7. Start a small clique within your own group, composed only of a few members who see eye-to-eye with you.
  8. Tell the new member in confidence that you yourself do not take certain of the 12 Steps seriously.
  9. Let your mind dwell more and more on how much you are helping others rather than on how much the A. A. program is helping you.
  10. If an unfortunate member has a slip, drop him at once.
  11. Cultivate the habit of borrowing money from other members; then stay away from meetings to avoid embarrassment.
  12. Look upon the 24-hour plan as vital to new members, but not for yourself. YOU have outgrown the need of that long, long ago.

C. L.
Chicago, Illinois
The Grapevine March 1947
Vol. 3 No. 10

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Twelve Qualities of Sponsorship

  1. I will not help you to stay and wallow in limbo.
  2. I will help you to grow, to become more productive, by your definition.
  3. I will help you become more autonomous, more loving of yourself, more excited, less sensitive, more free to become the authority for your own living.
  4. I can not give you dreams or “fix you up” simply because I can not.
  5. I can not give you growth, or grow for you. You must grow for yourself by facing reality, grim as it may be at times.
  6. I can not take away your loneliness or your pain.
  7. I can not sense your world for you, evaluate your goals for you, tell you what is best for your world; because you have your own world in which you must live.
  8. I can not convince you of the necessity to make the vital decision of choosing the frightening uncertainty of growing over the safe misery of remaining static.
  9. I want to be with you and know you as a rich and growing friend; yet I can not get close to you when you choose not to grow.
  10. When I begin to care for you out of pity or when I begin to lose faith in you, then I am inhibiting both for you and for me.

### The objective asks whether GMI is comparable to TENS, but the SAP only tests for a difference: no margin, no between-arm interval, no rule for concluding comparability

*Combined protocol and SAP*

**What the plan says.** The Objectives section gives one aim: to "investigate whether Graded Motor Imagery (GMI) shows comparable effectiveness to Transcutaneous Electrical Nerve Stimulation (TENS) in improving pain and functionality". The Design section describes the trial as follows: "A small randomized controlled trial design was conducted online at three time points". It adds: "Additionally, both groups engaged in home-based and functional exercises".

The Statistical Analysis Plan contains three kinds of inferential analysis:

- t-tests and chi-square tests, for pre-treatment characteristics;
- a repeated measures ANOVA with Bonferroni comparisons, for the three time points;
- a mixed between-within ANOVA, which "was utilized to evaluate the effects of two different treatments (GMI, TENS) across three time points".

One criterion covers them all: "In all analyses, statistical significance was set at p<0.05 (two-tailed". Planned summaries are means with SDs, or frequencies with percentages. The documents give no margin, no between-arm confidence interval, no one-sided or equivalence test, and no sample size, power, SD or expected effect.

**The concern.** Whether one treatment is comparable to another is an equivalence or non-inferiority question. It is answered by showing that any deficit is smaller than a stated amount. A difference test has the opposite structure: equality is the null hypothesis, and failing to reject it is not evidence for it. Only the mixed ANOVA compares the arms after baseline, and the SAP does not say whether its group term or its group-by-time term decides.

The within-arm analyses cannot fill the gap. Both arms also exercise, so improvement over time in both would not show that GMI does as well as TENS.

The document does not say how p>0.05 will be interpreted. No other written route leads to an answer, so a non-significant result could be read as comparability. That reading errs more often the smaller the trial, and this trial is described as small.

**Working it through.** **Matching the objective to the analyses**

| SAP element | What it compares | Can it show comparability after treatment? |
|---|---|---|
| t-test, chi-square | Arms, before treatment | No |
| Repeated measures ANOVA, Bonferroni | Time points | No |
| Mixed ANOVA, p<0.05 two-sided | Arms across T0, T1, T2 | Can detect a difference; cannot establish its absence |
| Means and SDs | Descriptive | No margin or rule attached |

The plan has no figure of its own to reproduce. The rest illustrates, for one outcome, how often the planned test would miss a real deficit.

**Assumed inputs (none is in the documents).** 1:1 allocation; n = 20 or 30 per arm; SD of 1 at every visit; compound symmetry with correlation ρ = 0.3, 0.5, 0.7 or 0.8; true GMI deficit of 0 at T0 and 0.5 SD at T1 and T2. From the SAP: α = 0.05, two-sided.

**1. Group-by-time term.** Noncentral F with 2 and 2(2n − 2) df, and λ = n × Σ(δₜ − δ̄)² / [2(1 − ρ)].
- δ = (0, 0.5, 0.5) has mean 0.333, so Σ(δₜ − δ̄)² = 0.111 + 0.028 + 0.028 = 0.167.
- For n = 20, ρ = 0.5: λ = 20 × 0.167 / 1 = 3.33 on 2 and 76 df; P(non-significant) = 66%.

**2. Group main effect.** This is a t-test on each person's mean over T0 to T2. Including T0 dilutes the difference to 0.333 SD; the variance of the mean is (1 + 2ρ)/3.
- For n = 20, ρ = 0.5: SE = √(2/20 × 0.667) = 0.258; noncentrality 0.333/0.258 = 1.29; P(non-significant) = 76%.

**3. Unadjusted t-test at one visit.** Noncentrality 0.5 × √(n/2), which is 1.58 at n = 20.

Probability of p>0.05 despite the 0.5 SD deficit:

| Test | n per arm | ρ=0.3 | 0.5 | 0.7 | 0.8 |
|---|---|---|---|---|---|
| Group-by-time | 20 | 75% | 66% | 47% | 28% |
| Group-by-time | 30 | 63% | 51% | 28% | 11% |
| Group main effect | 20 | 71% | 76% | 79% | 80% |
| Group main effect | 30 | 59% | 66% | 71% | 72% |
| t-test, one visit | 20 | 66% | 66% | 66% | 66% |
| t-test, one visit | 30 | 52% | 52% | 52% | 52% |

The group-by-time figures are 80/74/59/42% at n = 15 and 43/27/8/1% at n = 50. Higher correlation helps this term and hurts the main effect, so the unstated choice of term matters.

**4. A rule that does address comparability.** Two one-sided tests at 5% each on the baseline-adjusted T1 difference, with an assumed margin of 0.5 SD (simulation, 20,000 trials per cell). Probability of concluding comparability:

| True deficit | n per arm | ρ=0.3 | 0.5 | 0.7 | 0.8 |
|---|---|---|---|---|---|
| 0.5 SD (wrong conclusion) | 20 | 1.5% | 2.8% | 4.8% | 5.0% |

11. You must know and understand my help is conditional. I will be with you and “hang in there” with you so long as I continue to get even the slightest hint that you are still trying to grow.
  12. If you can accept this, then perhaps we can help each other to become what G-d meant us to be, mature adults, leaving childishness forever to the little children of the world.
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Twelve Warnings

The book Alcoholics Anonymous contains a series of propositions and proposals, the successful outcome of these depends upon the actions of the reader.

The book directs us as to what we must start doing, what we must stop doing, what happens when we fulfill the propositions and proposals and what will happen if we fail to fulfill them.

These are the Twelve Warnings as to what will happen if we fail to heed the directions.

  1. For if an alcoholic failed to perfect and enlarge his spiritual life through work and self-sacrifice for others, he could not survive the certain trials and low spots ahead. (p14)
  2. The feeling of having shared in a common peril is one element in the powerful cement which binds us. But that in itself would never have held us together as we are now joined. (p17)
  3. Above everything, we alcoholics must be rid of this selfishness, we must, or it kills us! God makes that possible. (p62)
  4. Though our decision (Step 3) was a vital and crucial Step, it could have little permanent effect unless at once followed by a strenuous effort to face and be rid of, the things in our lives which had been blocking us. (p64)